Hazon

A Bubbie as Sweet as Sugar

How do you remember the people you love?

Whenever I remember my Bubbie Ruth, I think about her sugar cookies. Anytime my family would stop into her Elmira, NY home, I would look forward to tasting her brightly colored, sugar-y cookies.

Sharing the story of my Bubbie and her cookies is the reason why I uploaded her recipe to Beyond Bubbie, a website that shares the recipes and stories from the people who made us who we are. The brainchild of “Save the Deli” author David Sax, Beyond Bubbie, is meant to inspire a communal, culinary conversation that spans religions and cultures.

“Everyone’s bubbie has a recipe, and every bubbie’s recipe holds a great story. They tend to be forgotten if they’re not written down, and with so many bubbies working off fading memories, tattered index cards, and worn synagogue cookbooks, we figured it was time to put out a call for the recipes and stories of bubbies everywhere,” said Sax. “Not just Yiddish-speaking-chicken-in-the pot bubbies, but Sephardic-couscous bubbies, Filipino-nanny-pancit-on-Friday-night bubbies, and college-roommate-who-made-you-apple-cake-when-you-were-depressed bubbies.”

While physical recipe cards are a great way to hold on to recipes, unfortunate mishaps sometimes happen and the history is lost. With BeyondBubbie.com, stories, recipes and photos can be saved and shared online with family and friends. When I shared my recipe I was so excited to hear about how even local firemen loved my Bubbie’s treats.

My cousin, Mike Semel, wrote, “Yael’s Bubbie was my Aunt Ruthie. I was the rescue captain in our local fire department and there was a fire hydrant across from Aunt Ruthie’s house. One day my fire chief called me and asked me to call Aunt Ruthie. He said that we would be doing a training drill at that fire hydrant and said, ‘Last time we were there Aunt Ruthie (as she was known to everyone) didn’t expect us and ran out of sugar cookies. Please let her know we are coming tonight.’ Everyone — especially the Chief — got cookies that evening.”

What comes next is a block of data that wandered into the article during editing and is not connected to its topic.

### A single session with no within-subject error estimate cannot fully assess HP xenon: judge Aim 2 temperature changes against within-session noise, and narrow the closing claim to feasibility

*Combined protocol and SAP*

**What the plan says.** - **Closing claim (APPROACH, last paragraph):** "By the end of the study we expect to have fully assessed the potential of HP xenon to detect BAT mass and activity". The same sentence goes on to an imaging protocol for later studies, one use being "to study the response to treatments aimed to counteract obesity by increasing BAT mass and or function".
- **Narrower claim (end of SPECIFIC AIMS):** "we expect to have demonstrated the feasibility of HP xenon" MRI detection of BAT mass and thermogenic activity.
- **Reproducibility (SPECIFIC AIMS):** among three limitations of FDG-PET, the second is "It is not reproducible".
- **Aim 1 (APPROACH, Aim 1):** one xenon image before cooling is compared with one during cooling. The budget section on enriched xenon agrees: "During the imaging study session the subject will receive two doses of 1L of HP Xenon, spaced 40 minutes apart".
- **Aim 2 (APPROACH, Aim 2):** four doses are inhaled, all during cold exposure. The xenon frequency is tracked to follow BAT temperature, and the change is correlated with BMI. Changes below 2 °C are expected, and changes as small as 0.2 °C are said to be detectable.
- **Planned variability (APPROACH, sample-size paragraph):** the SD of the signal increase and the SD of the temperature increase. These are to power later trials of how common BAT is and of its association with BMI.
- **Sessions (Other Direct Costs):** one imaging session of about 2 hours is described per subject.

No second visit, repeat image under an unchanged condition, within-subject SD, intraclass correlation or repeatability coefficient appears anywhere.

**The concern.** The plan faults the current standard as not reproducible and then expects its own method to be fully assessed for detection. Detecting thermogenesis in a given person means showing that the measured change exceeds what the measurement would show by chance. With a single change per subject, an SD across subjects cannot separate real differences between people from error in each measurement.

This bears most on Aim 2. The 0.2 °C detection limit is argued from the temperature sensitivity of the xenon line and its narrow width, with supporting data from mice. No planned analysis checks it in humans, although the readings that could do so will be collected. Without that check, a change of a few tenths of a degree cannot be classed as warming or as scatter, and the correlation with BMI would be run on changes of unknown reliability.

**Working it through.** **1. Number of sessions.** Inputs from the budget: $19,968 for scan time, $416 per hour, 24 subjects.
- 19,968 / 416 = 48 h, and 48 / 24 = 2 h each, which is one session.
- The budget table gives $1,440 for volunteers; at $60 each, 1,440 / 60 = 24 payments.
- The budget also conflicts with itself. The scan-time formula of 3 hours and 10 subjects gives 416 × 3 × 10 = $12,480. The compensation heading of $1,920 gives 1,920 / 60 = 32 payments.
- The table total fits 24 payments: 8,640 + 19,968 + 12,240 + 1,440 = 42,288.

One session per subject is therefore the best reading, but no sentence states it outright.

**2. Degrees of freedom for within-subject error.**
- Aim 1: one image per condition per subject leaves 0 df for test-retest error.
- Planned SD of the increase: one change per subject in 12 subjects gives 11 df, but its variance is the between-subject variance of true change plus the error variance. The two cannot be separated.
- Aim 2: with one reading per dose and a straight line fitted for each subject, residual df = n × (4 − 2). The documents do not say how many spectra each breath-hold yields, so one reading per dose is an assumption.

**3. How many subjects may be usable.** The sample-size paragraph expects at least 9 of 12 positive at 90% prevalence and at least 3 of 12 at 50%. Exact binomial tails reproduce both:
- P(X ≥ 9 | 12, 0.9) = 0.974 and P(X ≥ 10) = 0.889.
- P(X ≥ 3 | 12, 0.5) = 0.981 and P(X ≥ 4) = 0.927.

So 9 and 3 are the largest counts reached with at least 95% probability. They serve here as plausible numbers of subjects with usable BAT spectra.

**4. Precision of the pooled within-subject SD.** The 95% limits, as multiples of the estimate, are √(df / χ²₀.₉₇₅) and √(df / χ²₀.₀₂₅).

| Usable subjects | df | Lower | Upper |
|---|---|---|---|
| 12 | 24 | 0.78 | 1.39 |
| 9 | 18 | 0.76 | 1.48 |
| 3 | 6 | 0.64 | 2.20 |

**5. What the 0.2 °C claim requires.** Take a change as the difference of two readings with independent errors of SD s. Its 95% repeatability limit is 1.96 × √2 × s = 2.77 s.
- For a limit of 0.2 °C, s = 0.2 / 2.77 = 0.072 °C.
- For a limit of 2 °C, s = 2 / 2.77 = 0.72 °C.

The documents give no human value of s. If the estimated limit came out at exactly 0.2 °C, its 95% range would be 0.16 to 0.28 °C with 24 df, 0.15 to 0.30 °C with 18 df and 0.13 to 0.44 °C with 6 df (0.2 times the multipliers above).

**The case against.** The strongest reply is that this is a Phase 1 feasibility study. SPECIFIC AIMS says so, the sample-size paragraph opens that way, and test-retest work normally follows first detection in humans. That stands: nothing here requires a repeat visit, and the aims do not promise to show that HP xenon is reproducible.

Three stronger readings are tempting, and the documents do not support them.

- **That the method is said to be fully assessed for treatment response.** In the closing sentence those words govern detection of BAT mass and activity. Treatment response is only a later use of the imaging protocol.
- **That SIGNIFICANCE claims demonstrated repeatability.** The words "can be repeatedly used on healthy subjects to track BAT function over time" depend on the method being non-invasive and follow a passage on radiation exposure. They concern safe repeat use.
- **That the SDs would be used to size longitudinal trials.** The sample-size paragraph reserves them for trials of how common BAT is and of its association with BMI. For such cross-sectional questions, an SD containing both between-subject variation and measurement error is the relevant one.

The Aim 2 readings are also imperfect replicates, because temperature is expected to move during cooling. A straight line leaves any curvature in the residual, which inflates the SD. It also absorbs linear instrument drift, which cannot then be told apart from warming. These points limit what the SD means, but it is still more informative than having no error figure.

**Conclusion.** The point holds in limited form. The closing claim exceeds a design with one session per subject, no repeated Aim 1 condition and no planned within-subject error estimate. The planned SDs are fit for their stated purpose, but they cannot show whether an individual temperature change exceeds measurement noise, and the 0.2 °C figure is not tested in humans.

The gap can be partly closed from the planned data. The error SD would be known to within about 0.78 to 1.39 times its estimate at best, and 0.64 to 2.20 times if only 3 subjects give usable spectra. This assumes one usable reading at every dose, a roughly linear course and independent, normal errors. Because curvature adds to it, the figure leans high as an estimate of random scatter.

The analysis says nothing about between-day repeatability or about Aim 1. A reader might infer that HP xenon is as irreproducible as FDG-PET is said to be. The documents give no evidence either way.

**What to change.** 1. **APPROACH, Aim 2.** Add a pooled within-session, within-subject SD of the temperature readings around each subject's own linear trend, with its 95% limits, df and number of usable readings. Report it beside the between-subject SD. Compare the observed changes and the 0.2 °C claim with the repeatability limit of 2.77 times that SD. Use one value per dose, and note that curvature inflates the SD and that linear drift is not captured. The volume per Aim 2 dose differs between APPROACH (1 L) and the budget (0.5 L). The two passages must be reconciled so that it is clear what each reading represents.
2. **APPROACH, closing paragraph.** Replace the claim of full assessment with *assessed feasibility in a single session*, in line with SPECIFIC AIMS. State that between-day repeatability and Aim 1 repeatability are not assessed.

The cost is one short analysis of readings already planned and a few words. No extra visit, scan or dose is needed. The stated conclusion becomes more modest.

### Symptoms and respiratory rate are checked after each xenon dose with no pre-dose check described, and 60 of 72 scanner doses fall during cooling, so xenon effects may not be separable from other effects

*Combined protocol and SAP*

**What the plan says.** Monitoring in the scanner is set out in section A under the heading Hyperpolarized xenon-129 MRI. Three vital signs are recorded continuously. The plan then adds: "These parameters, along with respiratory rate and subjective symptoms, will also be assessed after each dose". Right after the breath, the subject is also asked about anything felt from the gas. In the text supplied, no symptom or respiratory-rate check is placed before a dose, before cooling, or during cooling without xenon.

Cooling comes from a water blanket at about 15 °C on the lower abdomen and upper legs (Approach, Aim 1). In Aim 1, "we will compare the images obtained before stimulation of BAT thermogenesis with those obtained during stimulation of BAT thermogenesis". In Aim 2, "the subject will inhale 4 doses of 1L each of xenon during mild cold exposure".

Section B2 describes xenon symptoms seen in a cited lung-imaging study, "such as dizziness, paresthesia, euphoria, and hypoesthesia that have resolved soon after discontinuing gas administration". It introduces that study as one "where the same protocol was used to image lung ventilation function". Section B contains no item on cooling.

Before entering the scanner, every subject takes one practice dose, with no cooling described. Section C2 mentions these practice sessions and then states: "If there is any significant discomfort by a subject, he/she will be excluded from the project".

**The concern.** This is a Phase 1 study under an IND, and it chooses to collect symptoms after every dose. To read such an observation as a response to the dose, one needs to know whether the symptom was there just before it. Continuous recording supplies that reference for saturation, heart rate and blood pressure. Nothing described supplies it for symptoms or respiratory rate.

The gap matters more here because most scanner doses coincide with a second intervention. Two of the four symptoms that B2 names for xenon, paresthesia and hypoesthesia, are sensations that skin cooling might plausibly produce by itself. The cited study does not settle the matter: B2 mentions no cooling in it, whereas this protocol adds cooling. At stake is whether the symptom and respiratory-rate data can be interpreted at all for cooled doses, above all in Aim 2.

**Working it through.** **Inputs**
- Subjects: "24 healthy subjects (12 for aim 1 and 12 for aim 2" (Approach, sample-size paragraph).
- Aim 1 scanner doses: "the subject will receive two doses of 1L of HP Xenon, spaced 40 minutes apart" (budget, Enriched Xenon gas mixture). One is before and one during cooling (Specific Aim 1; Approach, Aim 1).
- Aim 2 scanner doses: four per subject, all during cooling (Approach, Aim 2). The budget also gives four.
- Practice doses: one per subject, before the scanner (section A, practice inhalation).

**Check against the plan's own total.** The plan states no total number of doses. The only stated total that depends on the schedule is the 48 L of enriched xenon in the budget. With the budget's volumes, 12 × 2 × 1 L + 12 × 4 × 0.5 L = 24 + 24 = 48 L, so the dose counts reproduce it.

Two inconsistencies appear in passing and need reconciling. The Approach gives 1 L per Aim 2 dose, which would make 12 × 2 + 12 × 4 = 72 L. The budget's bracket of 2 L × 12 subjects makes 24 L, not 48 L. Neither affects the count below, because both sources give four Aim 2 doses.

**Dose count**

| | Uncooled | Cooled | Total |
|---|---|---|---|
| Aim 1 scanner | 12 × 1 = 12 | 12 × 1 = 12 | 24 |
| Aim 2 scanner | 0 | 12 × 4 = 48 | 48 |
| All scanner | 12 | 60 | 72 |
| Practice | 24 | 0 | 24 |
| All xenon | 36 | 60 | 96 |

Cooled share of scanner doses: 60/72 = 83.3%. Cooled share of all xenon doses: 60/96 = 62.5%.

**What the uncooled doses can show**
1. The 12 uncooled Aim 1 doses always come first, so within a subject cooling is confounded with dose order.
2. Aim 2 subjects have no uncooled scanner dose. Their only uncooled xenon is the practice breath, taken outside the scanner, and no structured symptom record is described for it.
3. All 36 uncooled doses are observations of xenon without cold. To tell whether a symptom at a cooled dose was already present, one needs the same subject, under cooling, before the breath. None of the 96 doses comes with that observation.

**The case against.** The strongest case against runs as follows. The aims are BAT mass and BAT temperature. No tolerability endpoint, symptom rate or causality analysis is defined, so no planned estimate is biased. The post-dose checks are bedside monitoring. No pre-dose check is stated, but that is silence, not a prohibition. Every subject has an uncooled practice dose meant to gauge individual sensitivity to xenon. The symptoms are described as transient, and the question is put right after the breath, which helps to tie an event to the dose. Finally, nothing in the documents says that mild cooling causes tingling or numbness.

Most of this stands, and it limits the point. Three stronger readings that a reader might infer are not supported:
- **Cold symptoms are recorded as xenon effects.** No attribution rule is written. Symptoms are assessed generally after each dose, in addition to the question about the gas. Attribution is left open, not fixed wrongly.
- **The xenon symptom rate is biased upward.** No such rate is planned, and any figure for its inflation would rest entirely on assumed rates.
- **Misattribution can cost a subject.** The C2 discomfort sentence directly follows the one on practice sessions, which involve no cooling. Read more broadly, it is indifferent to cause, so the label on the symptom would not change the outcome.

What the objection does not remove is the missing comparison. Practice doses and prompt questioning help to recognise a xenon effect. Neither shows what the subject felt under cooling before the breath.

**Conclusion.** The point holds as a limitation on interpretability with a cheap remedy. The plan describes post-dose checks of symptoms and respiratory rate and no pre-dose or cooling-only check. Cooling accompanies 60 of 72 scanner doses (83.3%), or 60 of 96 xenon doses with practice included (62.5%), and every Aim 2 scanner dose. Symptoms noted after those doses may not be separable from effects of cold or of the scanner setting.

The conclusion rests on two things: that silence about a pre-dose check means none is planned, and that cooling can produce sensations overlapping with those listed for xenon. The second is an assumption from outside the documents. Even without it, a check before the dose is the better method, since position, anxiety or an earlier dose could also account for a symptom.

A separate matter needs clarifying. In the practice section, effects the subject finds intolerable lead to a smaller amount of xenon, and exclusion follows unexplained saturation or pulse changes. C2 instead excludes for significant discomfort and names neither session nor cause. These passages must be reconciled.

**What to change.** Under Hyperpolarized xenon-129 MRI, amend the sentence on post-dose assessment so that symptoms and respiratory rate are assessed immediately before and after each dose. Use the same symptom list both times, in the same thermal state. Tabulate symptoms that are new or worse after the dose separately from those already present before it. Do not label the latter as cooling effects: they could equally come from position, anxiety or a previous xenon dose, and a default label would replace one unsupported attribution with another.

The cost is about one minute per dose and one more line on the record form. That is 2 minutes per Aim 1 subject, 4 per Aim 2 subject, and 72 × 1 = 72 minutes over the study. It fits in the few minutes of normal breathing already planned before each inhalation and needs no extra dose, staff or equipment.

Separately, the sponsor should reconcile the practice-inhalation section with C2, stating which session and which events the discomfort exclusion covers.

When I spoke with Rabbi Ronald Androphy, the former rabbi of Congregation Shomray Hadath and my Bubbie’s rabbi, he said “She was more than a balabusta. She was take charge kind of person, who was sweet as sugar on the inside.” In talking to Rabbi Androphy, I learned that my Bubbie was on the baking committee of the synagogue. “Without a kosher bakery the women of the Elmira community would get together and bake for different events. Ruth’s sugar cookies were always a big hit on Simchat Torah, where men would have their schnapps with a side of sugar cookies.”

This past summer, after giving birth to my daughter, I chose to honor my Bubbie’s memory by naming her after my BubbyieRuth. Revaya, which we also found out is a diminutive of the name Ruth, is a precious little baby with the same smile as my Bubbie. And at her Simchat Bat we made sure to serve Bubbie Ruth Sugar Cookies and share the recipe that spread so much warmth to her hometown and to her family.

Bubbie Kornfeld’s Sugar Cookies

2 cups flour
2 tsp. baking powder
½ cup sugar+2 tbsp
¼ cup margarine
2 eggs beaten
1 tsp vanilla

1) Preheat oven to 350 degrees.
2) Grease cookie sheets
3) roll out dough (thickness of cookie is a personal preference)
4) Use your favorite cookie cutters
5) Sprinkle sugar on (or frost afterwards)
6) Bake for 7-10 minutes

Join Beyond Bubbie at Beyond Bubbie: Tales from the Kitchen on January 16 at 92YTribeca for a storytelling event with David Sax, Mo Rocca, Carla Hall, Joan Nathan, Jake Dell (Katz’s Deli), Alan Richman, John Donahue, Judy Batalion and Cantor Shira Ginsburg. Tickets can be purchased online In San Francisco? Join Beyond Bubbie at the Contemporary Jewish Museum on January 24th.

A Bubbie as Sweet as Sugar

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